Viva Piñata: Trouble in Paradise

The bad news is that Trouble in Paradise feels more like a special edition of the first Viva Piñata than a fully fledged sequel. The good news is that it’s still as addictive as ever, and the new refinements make for a better game. It’s a lot harder to unlock the achievements this time round too, but whether that’s a good thing or not is up to you. There’s nothing wrong with a bit of back breaking labour – apart from the whole back breaking thing.

Fortunately the new online co-op mode is a good way to share the workload. Up to four budding gardeners can get their cursors muddy at once, and it’s possible to tinker with privileges to stop random skanks smashing stuff up. On the downside, it’s frustrating when visiting another person’s garden and all you can do is take photos through lack of trust. Playing with higher ranked gardeners than yourself is a fast way to boost your experience and see some of the harder to find piñatas, including the new arctic and desert types.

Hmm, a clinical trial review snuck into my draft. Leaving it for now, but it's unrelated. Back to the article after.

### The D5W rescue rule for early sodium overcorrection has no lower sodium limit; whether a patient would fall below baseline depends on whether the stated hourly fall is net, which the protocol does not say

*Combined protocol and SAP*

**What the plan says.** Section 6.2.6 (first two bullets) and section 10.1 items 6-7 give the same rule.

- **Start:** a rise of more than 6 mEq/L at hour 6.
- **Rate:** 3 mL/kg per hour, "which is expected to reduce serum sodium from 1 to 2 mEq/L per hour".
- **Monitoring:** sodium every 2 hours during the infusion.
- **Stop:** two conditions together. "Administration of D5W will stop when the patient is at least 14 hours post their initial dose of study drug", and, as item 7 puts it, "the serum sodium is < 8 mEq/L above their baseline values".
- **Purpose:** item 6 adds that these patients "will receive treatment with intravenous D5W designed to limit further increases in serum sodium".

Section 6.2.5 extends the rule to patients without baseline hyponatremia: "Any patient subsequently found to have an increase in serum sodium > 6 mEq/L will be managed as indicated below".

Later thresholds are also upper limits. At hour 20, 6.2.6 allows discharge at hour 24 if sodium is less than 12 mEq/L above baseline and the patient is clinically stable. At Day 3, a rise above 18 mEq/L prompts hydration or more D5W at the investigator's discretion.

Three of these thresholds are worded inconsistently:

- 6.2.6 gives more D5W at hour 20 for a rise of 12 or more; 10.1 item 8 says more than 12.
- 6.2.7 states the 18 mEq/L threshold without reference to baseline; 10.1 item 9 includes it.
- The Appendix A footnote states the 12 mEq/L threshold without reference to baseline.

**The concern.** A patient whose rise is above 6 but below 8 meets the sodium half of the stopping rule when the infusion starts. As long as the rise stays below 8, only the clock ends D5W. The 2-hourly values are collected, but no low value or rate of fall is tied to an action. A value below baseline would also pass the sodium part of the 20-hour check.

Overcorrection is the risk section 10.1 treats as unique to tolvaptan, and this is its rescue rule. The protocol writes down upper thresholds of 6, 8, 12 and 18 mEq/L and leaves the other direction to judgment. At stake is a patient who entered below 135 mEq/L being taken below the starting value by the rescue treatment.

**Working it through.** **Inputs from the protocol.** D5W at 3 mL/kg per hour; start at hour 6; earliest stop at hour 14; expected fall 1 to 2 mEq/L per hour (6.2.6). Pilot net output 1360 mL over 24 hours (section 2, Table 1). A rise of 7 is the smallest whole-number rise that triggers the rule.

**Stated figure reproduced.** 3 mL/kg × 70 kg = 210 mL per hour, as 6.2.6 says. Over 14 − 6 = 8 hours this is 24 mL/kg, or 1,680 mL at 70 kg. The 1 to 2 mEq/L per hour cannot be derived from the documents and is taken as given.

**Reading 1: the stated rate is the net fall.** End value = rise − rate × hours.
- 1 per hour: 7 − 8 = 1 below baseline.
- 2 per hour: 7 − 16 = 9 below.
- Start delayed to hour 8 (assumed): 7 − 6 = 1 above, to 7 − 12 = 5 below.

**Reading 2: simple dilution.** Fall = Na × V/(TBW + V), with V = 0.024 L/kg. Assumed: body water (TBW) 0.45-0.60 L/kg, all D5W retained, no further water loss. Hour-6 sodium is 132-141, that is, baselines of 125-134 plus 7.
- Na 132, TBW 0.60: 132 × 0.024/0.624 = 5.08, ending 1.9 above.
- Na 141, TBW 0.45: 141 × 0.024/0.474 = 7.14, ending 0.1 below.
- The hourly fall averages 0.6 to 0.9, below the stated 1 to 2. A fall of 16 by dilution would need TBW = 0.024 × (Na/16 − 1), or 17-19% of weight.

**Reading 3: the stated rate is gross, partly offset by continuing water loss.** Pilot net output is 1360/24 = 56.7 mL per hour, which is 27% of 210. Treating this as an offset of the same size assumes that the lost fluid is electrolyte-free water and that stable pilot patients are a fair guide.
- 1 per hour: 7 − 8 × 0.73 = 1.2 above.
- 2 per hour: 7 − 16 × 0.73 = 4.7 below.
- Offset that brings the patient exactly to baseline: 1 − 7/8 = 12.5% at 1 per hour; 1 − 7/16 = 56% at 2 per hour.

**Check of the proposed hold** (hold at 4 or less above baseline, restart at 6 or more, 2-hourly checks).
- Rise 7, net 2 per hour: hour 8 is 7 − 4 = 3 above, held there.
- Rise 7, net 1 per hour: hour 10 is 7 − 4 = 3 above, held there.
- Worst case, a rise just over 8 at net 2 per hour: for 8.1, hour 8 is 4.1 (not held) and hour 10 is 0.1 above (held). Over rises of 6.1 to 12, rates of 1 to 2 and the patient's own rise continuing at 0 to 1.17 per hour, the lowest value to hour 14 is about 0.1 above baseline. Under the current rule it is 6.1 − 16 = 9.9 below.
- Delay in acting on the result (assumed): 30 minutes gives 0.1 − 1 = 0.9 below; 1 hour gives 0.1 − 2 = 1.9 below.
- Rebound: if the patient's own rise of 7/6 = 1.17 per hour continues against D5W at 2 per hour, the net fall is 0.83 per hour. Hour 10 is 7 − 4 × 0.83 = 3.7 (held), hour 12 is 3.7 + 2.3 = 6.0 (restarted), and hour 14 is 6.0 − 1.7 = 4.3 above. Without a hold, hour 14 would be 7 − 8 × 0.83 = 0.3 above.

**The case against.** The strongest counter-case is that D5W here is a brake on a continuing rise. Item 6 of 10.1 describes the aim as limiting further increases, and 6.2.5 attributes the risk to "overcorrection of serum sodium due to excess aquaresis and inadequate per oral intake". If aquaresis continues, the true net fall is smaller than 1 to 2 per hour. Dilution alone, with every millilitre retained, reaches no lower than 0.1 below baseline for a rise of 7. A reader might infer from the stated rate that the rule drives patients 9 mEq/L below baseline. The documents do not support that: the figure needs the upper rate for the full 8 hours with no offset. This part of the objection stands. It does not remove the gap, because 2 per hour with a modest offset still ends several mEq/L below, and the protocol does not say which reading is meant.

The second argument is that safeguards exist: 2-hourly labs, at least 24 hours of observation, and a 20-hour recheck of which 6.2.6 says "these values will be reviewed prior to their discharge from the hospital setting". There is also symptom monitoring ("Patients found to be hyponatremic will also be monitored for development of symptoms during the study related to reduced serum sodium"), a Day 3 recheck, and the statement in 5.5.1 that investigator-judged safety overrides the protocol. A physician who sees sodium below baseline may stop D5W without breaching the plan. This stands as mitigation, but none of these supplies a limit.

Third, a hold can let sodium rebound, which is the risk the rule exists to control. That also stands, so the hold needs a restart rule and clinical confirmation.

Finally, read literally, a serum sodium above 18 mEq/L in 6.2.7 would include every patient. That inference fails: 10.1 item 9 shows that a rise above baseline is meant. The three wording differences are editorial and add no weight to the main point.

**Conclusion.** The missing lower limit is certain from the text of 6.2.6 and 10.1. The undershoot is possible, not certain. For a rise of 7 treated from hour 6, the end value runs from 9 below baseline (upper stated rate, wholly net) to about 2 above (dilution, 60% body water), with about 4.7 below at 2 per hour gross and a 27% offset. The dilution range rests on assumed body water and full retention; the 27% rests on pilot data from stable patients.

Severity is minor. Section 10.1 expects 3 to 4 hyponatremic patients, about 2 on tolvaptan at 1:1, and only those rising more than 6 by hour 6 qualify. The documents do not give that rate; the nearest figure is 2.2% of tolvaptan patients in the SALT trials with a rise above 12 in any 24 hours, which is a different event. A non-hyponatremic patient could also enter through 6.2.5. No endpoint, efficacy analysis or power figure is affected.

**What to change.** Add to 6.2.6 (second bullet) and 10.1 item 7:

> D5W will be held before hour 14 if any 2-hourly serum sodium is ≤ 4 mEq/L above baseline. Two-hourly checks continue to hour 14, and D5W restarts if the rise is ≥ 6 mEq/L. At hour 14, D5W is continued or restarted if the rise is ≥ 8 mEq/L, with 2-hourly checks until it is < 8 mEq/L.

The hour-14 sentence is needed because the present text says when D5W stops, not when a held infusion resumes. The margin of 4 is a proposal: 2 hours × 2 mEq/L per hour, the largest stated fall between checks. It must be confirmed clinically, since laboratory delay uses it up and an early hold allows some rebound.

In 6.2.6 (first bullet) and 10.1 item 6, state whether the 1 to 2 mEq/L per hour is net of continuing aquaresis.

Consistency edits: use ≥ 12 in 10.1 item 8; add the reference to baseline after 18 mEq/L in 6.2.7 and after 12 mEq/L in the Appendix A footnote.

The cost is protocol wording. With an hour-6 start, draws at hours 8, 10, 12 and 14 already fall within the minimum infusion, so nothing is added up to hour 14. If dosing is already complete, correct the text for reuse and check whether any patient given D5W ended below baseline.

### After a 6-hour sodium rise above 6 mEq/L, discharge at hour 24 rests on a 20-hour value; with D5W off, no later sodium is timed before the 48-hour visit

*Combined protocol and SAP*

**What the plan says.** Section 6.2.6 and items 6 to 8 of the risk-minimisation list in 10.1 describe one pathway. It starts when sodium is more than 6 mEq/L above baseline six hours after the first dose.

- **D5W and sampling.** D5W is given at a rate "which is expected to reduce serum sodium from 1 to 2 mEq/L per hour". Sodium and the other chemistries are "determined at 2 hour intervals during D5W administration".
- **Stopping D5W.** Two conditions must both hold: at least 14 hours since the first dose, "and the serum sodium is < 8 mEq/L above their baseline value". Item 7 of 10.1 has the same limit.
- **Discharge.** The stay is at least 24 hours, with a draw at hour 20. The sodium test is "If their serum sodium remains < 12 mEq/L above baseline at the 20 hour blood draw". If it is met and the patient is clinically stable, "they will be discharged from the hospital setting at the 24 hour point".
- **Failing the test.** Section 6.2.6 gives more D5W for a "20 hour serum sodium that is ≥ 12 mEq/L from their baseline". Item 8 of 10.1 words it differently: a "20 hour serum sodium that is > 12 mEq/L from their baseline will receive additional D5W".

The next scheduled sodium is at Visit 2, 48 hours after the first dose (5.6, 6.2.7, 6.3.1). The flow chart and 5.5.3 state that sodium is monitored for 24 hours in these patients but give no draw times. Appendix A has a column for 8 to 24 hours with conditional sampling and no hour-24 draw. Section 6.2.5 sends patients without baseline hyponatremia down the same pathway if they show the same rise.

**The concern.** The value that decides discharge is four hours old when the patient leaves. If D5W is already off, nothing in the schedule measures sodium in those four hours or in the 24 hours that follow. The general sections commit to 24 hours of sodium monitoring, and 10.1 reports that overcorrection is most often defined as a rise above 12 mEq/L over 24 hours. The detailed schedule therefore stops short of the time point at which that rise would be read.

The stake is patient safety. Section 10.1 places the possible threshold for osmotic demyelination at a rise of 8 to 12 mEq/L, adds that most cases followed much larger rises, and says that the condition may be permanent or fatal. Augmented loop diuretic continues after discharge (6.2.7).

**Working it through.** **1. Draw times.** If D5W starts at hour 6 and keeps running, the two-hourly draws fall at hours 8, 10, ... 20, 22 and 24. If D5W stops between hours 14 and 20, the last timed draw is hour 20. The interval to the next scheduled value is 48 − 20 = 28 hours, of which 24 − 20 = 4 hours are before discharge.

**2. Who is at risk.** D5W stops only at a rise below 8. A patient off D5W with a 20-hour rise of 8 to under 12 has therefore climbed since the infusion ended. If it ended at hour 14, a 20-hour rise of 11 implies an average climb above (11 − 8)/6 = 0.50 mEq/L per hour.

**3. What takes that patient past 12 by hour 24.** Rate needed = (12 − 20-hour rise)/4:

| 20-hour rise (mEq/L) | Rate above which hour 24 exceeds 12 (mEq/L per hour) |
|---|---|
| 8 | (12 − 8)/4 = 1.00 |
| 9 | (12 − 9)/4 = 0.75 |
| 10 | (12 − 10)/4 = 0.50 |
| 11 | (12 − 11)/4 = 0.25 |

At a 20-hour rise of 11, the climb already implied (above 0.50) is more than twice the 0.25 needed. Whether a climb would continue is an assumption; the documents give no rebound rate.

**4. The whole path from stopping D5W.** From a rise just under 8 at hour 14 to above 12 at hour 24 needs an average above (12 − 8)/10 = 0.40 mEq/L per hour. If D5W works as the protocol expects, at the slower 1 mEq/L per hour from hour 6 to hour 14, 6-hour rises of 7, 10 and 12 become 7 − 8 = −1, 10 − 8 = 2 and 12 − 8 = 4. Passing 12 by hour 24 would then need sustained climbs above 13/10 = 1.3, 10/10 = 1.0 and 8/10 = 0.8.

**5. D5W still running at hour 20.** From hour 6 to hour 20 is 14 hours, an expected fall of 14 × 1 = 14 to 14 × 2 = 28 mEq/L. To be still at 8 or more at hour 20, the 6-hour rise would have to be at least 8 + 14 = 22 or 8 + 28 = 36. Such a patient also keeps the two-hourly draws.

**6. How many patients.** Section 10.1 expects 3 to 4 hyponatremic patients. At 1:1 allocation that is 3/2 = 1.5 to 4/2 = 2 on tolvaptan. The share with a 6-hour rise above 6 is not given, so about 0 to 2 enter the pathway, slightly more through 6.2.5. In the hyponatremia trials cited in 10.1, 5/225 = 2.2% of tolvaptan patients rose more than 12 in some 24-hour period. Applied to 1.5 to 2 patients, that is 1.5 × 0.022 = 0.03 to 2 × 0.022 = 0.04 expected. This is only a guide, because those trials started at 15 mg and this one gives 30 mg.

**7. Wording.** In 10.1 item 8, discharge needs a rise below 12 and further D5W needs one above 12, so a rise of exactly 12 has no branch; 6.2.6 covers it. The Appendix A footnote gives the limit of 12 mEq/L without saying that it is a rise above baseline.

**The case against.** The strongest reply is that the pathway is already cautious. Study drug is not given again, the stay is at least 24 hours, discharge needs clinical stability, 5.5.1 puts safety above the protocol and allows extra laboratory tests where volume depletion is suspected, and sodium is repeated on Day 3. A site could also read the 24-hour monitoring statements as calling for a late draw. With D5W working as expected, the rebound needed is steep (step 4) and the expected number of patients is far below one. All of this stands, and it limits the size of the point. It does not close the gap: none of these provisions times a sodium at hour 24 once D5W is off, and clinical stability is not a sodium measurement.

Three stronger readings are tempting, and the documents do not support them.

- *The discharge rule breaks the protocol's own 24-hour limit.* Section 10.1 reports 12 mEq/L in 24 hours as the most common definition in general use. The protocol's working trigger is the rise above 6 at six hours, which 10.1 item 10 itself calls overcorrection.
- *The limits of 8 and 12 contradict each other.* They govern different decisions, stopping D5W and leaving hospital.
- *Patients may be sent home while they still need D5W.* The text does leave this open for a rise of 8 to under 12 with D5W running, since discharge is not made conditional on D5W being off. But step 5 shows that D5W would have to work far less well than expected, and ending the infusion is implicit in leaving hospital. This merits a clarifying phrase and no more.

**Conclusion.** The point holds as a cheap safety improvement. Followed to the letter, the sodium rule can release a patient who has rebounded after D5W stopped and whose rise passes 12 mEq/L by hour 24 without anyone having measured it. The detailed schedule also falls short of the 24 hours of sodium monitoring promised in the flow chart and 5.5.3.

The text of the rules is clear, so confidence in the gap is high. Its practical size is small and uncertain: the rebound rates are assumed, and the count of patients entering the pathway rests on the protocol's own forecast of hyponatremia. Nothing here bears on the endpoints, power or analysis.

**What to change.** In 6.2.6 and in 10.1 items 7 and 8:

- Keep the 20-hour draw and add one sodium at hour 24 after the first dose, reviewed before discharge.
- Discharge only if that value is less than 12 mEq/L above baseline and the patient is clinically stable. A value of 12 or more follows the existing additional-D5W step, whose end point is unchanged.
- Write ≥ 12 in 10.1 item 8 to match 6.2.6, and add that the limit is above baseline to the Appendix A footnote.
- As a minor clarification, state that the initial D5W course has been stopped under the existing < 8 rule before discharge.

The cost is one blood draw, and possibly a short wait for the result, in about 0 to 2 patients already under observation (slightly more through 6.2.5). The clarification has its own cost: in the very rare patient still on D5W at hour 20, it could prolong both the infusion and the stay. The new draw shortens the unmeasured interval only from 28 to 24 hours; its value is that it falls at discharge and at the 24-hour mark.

The much mooted desert and arctic environments are a bit of a swizz, as you can’t actually build anything in them. Instead the idea is to place traps to capture the creatures that randomly wander around. You can, however, coat your own garden with sand and snow, and plant palm trees, holly bushes and such to keep your Robeans, Pengums and Jelis happy. There are new sour piñatas to convert too including a scorpion and a skunk.

Rather than start off with a wasteland as per the first game, you start with a basic garden with a few piñatas, and although there is a tutorial, you can pretty much ignore it and crack on. Sadly there’s no way to import piñatas from the first game, but they’re all here to be rediscovered anyway.

So, what else is new? Well, as well as take photos – which get rated depending on how rare the piñatas in the picture are – you can scan in cards with the Xbox camera to unlock goodies. There are also two mini-games you can play with your critters: the first is a race viewed from a top-down perspective; the second is a dull non-interactive talent show. It’s doubtful that you’d want to play either more than once. Another annoyance is that the characters that run the shops and other services still have the same speech samples as before. Even the menus are near identical. That’s just lazy, Rare.

Regardless of retreading old ground, Trouble in Paradise is a game that rewards time, patience and experimentation. Plus you get to dress up your piñatas in Jet Force Gemini clobber. Ace!

Matt Gander

Matt is Games Asylum's most prolific writer, having produced a non-stop stream of articles since 2001. A retro collector and bargain hunter, his knowledge has been found in the pages of tree-based publication Retro Gamer.

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